The series only had twenty episodes before it was canceled. Its cancellation was largely the result of Darren McGavin's dissatisfaction with its direction. While many of the people involved with the show wanted it to be more serious and genuinely frightening, McGavin preferred a lighter, more comedic tone. There were thus many behind-the-scenes tussles between the show's star and its production staff regarding the content and feel. This background tension sometimes gives episodes a schizophrenic quality. At other times, though, I think it actually contributes to the success of certain episodes. I also think it's fair to say that Kolchak: The Night Stalker is an "uneven" series, whose high points nevertheless more than make up for its lows.

Among its high points are:
  • "The Zombie," which presents a frightening, Voodoo-inflected version of the zombie (that Holmes references in his D&D Basic Rules)
  • "The Devil's Platform," in which Tom Skerrit plays a politician who's sold his soul to the Devil.
  • "The Spanish Moss Murders," Forbidden Planet's creatures from the id meet Cajun folklore (and the inspiration for a foe in my Dwimmermount campaign)
  • "Horror in the Heights," the episode that introduced Gary Gygax to the rakshasa
  • "Chopper," a story of a headless motorcycle writer, written by Robert Zemeckis
That said, I enjoy even the less well regarded episodes, because many of them contain interesting characters, situations, and characters. And, of course, Darren McGavin is fun to watch. One of the pleasures of the Kino Lorber remastered collection is that each episode includes commentary, often by film and television historians, who shed light on aspects of the show's production and influence. It's fascinating stuff if, like me, you enjoy learning about all the work that goes into making popular entertainment. Likewise, it's remarkable to discover just how many individuals who worked on Kolchak: The Night Stalker would later go on to success later in their careers.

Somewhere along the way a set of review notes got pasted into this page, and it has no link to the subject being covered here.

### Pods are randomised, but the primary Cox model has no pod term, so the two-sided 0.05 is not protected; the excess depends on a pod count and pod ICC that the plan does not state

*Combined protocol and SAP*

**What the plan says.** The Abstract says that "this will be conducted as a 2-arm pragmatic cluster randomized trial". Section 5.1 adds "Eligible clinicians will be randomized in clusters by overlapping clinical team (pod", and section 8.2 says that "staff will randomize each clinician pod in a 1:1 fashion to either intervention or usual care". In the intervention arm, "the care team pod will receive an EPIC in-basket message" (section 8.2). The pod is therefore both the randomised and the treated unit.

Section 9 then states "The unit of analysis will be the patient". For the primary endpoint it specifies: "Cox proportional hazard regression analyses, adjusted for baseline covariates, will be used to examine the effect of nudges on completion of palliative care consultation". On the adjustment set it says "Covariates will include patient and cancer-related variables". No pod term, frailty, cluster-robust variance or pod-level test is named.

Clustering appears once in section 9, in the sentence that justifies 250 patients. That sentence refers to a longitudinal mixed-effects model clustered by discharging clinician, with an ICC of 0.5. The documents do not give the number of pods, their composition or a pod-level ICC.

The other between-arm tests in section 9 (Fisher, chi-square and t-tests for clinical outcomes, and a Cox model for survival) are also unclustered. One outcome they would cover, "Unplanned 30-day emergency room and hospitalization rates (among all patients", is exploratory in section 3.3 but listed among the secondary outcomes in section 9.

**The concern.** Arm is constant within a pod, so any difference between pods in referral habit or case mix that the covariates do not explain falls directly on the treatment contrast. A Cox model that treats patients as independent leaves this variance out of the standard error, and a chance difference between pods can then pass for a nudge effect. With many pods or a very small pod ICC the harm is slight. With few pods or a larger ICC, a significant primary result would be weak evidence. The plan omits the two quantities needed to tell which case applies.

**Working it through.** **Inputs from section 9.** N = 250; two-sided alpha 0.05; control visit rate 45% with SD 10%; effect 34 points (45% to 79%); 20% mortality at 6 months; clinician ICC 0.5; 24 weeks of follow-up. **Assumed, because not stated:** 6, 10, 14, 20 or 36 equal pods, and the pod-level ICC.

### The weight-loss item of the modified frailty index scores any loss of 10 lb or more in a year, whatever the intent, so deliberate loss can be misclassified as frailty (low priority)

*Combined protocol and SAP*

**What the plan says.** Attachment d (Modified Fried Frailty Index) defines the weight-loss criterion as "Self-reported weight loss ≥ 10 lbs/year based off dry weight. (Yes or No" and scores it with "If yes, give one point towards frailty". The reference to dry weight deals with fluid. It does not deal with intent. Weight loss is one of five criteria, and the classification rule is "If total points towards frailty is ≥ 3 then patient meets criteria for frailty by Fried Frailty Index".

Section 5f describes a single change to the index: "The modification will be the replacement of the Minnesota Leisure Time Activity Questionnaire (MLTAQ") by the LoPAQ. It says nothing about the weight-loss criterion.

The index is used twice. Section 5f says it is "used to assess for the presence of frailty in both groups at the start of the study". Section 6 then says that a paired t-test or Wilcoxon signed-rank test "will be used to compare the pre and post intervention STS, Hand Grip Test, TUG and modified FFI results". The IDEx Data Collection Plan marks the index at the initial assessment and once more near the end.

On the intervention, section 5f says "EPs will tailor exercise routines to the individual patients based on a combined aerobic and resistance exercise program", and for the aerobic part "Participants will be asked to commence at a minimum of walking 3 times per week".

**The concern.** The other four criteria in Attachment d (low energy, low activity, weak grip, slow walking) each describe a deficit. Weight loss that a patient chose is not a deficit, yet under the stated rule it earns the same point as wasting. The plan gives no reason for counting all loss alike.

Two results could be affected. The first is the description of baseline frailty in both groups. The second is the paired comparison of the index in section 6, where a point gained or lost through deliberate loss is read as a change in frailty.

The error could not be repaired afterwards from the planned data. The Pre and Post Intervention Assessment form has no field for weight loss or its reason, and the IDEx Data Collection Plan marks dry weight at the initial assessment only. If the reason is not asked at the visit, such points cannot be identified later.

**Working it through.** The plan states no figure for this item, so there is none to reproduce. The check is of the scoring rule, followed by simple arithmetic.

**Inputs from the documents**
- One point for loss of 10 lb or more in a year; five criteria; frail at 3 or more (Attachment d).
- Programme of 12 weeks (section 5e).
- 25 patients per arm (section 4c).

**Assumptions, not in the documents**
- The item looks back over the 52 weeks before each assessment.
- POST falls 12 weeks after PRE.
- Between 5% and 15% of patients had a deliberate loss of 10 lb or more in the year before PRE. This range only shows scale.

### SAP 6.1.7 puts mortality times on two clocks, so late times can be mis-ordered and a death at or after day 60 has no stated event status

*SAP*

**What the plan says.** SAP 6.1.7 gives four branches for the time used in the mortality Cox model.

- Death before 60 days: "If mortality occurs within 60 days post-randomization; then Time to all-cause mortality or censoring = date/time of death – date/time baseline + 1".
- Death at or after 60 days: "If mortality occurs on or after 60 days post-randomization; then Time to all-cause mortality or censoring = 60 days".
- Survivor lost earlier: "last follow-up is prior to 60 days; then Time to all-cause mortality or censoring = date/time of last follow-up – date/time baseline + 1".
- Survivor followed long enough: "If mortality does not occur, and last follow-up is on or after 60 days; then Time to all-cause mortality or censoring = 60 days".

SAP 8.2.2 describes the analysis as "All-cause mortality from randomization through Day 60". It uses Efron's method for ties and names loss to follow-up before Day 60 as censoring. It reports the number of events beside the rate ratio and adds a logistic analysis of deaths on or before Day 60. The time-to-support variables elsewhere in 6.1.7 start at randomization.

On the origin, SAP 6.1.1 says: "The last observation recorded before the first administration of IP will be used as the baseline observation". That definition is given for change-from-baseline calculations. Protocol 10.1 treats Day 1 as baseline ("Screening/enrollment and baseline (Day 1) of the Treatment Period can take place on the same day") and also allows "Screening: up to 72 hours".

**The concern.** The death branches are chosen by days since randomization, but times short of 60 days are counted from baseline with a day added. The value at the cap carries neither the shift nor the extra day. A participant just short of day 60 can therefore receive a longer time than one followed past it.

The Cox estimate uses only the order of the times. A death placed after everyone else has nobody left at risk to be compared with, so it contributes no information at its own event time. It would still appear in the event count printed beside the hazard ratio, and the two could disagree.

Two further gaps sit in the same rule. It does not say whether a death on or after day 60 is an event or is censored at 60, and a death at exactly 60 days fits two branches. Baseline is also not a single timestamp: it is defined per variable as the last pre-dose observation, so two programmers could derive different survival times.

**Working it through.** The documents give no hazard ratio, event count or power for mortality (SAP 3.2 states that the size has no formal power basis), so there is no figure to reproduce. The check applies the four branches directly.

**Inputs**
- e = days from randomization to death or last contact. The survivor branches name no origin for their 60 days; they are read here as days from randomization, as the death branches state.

I may still write further posts on the series in the weeks to come, but, now that I've had the chance to gush a bit about it today, I can resume making more "traditional" posts in this series next week. Thanks for your indulgence.


  1. We received this a Christmas or two ago. I remember watching it as a kid. I remember the werewolf episode. When I watched the set this time and saw the one about the Rakshasa, he was killed by a bolt that was blessed by a holy man who was chasing it. I'm not D&D know it all, but even I had an 'aha' moment then.

  2. I had the same feelings as you watching this show as a young lad in the 70s with my brother. It was must see TV, the perfect show for boys who were wanting to be frightened.

    Having seen some of the episodes in the past year or so (I think on MeTV), I'm a bit less enthusiastic about them now, but I think it was the pilot episode, where Kolchak is on the trail of a vampire in Seattle, that still holds up well today, and is still very enjoyable.

  3. I loved this series when it was on, but it was cancelled before I could see every episode. Years later I bought the series on VHS.

  4. is matheson now known for corman's poe movies, and not twilight zone?

    1. I keep forgetting he did more than a dozen Twilight Zone episodes (not to mention lots of other TV, including Star Trek).

    2. Matheson rocked. if you like mystery, highly recommend Noir (a collection of his pulp mysteries)

  5. The show was also a big influence on Chris Carter, creator of the X-files.

  6. I recall the Rakasha episode since when I later read about the creature in the MM I knew here I'd first saw it. I also recall the episode that took please in Seattle's "under-city" which I had always thought was way cool.